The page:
65. Mountains Beyond Mountains: The Quest of Dr. Paul Farmer, a Man Who Would Cure the World by Tracy Kidder
In some respects this book reminded me of Three Cups of Tea because Paul Farmer and Greg Mortensen as they are both very driven in their pursuits to make a difference in the world to detriment of everything else in their lives. In the end though I came away with a much more favorable view of Paul Farmer for whatever reason. He is a Harvard doctor who made his life’s work providing health care in Haiti and attempting to eradicate diseases such as TB and malaria. His involvement in Haiti also led him to get involved in other areas of the world including Brazil and Russia. It’s a very interesting look at how one man has caused great change. I give it 7 out of 10.
64. Cheap: The High Cost of Discount Culture by Ellen Ruppel Shell
This book got a lot of press when it was released so I was surprised at horrible editing in it, but we’ll get to that in a minute. First I have to say that the book wasn’t really what I was anticipating for the first 2/3. The last 1/3 was more what I was expecting in that it addressed the effect buying cheap goods has on society, which you would expect based on the title. The first 2/3 though was more psychologically based on why we are attracted to certain prices even if they don’t make sense and how and why prices are actually set and things like that. I have a psychology background, so I’m not saying I didn’t find it interesting because I did, it’s just not what I was expecting. But back to the bad editing. Based on the references in the book to lots of studies and conversations with experts it appears that this book was fairly well researched, but I had a hard time putting a lot of credence in anything being said based on all the typos and misspellings in the book, not to mention calling Bernie Madoff, Michael Madoff. I’ve never read a published book that had so many errors in it. It was kind of embarrassing. So in the end my psychological perception of this book was probably altered by a bad editor and thus I can’t really recommend it like I thought I might prior to reading it. I give it a 5 out of 10.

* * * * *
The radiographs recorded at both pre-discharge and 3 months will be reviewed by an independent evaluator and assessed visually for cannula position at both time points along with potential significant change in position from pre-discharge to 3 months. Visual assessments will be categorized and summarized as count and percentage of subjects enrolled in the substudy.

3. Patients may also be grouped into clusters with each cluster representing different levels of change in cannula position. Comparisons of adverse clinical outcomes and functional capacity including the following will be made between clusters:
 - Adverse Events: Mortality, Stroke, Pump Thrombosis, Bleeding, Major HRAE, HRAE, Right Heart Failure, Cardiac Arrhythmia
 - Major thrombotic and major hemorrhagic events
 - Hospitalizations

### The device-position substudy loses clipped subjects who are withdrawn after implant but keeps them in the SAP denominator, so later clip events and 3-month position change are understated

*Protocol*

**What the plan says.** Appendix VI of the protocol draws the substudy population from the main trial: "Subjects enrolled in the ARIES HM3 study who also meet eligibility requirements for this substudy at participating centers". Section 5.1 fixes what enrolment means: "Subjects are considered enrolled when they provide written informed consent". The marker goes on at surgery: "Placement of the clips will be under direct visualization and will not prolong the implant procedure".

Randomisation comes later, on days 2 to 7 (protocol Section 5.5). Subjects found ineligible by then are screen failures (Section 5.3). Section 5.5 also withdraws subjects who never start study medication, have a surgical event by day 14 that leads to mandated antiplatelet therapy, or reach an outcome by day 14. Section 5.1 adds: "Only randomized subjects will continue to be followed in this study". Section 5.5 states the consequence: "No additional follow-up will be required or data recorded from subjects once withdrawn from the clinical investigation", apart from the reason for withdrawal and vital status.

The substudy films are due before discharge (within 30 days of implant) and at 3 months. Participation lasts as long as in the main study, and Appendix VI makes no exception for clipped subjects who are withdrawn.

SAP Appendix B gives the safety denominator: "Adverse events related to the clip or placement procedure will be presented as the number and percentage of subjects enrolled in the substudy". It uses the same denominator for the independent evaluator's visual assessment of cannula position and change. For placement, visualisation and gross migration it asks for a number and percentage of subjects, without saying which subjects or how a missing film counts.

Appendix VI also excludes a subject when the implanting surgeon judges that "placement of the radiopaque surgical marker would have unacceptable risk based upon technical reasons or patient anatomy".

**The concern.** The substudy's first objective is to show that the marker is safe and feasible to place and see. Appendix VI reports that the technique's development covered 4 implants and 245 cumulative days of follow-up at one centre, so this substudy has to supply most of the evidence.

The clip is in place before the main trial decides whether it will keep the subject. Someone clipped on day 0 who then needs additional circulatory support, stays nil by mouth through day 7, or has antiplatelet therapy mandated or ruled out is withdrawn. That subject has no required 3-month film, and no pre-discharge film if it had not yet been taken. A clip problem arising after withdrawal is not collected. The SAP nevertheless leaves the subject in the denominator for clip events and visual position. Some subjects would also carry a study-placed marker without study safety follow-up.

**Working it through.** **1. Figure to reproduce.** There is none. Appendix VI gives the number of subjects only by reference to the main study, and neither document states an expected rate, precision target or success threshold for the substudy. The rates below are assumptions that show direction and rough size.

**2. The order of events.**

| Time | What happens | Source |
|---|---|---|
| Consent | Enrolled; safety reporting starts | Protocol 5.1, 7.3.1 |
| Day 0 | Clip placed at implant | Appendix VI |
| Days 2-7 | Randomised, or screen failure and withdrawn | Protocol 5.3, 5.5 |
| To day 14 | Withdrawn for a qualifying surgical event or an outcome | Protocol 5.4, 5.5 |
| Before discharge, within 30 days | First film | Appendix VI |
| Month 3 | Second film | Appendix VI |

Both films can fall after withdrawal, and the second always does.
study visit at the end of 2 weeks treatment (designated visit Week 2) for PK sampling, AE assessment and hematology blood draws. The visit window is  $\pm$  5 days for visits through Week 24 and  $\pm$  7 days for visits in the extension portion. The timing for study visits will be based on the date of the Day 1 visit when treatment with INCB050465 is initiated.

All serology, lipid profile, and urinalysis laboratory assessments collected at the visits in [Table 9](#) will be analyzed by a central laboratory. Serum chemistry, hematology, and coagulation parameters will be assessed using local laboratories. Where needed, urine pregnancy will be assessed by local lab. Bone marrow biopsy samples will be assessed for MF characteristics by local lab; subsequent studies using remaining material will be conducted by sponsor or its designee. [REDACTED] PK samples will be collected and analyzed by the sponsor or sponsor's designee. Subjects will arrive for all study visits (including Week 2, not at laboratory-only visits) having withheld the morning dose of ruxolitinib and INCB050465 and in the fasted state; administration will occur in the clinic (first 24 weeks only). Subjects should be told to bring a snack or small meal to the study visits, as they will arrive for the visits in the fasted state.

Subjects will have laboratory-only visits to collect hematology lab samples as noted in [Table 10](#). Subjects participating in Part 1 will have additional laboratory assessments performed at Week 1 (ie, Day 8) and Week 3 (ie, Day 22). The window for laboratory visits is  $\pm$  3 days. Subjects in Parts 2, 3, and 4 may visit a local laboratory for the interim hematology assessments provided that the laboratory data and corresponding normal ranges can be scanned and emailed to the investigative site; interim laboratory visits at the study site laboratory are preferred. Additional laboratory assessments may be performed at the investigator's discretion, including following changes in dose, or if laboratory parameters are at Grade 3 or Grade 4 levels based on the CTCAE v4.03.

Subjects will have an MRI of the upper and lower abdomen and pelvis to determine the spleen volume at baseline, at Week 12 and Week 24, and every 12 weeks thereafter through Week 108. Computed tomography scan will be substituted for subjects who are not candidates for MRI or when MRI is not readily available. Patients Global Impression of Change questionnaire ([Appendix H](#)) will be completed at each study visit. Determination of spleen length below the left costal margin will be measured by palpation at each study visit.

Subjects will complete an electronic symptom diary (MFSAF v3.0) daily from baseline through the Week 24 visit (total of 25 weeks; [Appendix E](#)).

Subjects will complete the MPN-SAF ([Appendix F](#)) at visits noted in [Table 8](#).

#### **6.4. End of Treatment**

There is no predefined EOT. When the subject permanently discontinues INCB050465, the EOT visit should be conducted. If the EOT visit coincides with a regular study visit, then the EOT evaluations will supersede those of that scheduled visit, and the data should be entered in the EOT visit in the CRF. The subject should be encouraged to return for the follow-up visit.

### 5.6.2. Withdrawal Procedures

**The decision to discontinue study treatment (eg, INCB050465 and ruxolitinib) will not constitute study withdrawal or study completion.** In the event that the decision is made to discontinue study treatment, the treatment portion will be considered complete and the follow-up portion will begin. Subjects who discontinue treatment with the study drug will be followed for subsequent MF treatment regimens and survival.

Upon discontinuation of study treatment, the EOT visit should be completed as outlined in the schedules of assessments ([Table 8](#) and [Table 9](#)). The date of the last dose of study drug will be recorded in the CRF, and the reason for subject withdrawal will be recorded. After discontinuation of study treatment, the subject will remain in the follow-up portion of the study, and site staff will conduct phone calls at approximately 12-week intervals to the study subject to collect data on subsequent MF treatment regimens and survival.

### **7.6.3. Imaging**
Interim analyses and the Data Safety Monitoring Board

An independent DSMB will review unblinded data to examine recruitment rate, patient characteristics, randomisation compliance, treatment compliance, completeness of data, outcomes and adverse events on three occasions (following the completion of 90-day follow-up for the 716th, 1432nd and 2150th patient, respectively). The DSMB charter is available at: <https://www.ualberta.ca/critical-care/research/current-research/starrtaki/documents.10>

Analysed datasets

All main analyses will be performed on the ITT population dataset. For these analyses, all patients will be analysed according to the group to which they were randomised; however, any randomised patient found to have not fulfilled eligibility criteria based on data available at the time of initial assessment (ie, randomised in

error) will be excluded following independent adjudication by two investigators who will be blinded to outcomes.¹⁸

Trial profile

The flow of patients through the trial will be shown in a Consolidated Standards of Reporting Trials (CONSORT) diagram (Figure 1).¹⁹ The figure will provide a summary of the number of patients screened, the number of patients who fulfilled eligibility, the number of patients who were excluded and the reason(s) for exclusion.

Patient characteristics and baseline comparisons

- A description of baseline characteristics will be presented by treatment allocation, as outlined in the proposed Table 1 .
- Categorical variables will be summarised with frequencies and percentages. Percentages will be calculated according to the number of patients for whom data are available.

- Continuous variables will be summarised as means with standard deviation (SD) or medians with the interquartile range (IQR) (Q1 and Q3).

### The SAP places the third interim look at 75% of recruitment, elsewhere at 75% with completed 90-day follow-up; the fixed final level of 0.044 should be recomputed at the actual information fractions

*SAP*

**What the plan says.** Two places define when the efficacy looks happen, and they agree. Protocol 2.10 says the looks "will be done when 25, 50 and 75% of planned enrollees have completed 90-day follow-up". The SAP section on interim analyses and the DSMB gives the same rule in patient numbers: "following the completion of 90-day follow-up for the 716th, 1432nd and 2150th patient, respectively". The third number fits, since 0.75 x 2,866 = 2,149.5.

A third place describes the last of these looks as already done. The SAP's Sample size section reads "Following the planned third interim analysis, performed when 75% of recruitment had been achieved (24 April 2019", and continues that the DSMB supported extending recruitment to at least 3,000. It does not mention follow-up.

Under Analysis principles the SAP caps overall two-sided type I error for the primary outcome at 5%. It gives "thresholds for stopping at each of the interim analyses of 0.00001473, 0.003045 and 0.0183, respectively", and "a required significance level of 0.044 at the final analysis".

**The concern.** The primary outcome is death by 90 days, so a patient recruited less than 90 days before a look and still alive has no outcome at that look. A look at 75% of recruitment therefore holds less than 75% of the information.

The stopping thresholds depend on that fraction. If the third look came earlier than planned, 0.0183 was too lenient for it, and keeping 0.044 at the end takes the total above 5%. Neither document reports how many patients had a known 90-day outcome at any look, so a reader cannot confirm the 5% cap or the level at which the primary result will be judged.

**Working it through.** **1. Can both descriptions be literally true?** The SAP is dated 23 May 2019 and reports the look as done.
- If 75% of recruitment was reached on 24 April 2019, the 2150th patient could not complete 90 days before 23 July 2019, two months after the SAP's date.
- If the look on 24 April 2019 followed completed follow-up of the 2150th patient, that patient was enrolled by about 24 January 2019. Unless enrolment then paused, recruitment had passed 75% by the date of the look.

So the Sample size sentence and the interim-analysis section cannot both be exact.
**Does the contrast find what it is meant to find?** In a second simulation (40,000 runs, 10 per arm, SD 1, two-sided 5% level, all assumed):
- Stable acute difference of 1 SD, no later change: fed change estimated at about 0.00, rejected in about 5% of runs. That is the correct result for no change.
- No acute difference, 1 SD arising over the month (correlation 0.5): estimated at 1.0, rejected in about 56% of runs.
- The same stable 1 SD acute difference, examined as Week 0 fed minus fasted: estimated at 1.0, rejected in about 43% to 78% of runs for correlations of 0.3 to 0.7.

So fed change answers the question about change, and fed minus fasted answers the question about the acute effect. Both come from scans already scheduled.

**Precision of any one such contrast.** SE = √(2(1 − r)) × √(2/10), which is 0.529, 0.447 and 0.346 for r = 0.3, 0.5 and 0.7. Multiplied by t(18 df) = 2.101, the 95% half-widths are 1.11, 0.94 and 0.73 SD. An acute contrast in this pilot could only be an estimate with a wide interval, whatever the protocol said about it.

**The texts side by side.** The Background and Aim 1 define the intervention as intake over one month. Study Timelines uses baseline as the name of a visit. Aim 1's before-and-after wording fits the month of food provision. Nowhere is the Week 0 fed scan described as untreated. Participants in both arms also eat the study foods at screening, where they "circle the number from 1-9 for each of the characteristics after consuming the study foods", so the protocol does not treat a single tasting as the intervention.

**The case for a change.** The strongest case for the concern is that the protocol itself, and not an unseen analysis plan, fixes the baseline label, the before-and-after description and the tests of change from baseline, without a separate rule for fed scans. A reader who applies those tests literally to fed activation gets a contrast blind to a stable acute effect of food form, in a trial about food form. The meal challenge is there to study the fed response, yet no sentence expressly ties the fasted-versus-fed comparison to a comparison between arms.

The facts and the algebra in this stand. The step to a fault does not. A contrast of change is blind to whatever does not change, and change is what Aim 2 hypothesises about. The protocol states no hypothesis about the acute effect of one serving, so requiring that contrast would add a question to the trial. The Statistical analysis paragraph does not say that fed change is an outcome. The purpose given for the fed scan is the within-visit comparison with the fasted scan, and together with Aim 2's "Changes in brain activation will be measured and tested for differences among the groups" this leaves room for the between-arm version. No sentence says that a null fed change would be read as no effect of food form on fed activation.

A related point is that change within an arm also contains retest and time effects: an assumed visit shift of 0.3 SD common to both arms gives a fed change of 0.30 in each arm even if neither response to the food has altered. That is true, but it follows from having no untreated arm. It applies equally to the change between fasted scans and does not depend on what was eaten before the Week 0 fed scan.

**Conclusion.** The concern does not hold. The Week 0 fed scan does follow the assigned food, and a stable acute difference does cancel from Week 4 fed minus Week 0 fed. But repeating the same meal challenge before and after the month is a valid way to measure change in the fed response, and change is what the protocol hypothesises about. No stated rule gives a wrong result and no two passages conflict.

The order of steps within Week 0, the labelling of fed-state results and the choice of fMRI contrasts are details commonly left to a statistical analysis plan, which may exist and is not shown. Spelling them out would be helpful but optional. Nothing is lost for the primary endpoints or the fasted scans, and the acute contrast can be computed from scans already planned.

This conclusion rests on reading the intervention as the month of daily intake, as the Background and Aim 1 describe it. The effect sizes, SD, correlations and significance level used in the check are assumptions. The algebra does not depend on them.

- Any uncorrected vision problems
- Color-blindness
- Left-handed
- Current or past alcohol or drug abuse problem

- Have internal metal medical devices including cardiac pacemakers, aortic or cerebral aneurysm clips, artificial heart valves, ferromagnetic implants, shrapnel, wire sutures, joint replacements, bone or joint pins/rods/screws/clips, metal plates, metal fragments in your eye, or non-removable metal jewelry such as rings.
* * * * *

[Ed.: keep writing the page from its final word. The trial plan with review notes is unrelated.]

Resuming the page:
63. That Old Cape Magic by Richard Russo
If you’ve been reading these book review for any length of time you’ll know that I am a huge fan of Richard Russo’s works. This book is a little bit of a departure from his earlier works, although not completely in that it revolves around academic life, which is a frequent theme of his, but does not contain the working class past it’s prime mill town setting that is found in so many of his novels. The story is mainly about Jack Griffen a former Hollywood screenwriter turned English professor following in the footsteps of professor parents. It begins during a trip to Cape Cod for his daughter’s long-time friend’s wedding on Cape Code. He is at an apparent crossroads in his marriage and his life and throughout the book we get flashbacks of the past in particular his relationship with his parents and how it has affected where he is in his present and where he will wind up in the future. Not Russo’s best work by far in my opinion, but still an enjoyable enough read. I give it 6 out of 10.
62. Little Pink House: A True Story of Defiance and Courage by Jeff Benedict
This book shares the story of behind the Supreme Court case Kelo vs. City of New London. Most of the book is centered on everything that leads up to the case and what happens after, there is relatively little space dedicated to the trying of the case in the actual Supreme Court. I think reading this book made me angrier than I have ever been reading a book. I knew going in what the result was, which I always disagreed with, but getting all the background story and the details, which I wasn’t really aware of when this case was being tried just made me even madder. I’ve read a lot of books that have made me mad regarding injustices I feel that are occurring, but I think what was different about this one was that it very easily could have turned out different unlike in most of the books that make me mad where the injustice is so much ingrained in society that there is no easy fix. There were so many points in this story where the New London Development Corporation and various other people associated with it and the city could have backed down and reconfigured their development plans to include the final houses remaining, but they refused over and over again out pride, stubbornness, the feeling of superiority over lower-class people I don’t know. I really enjoyed this book even though I was angry the whole time I was reading it. I give it 8 out of 10.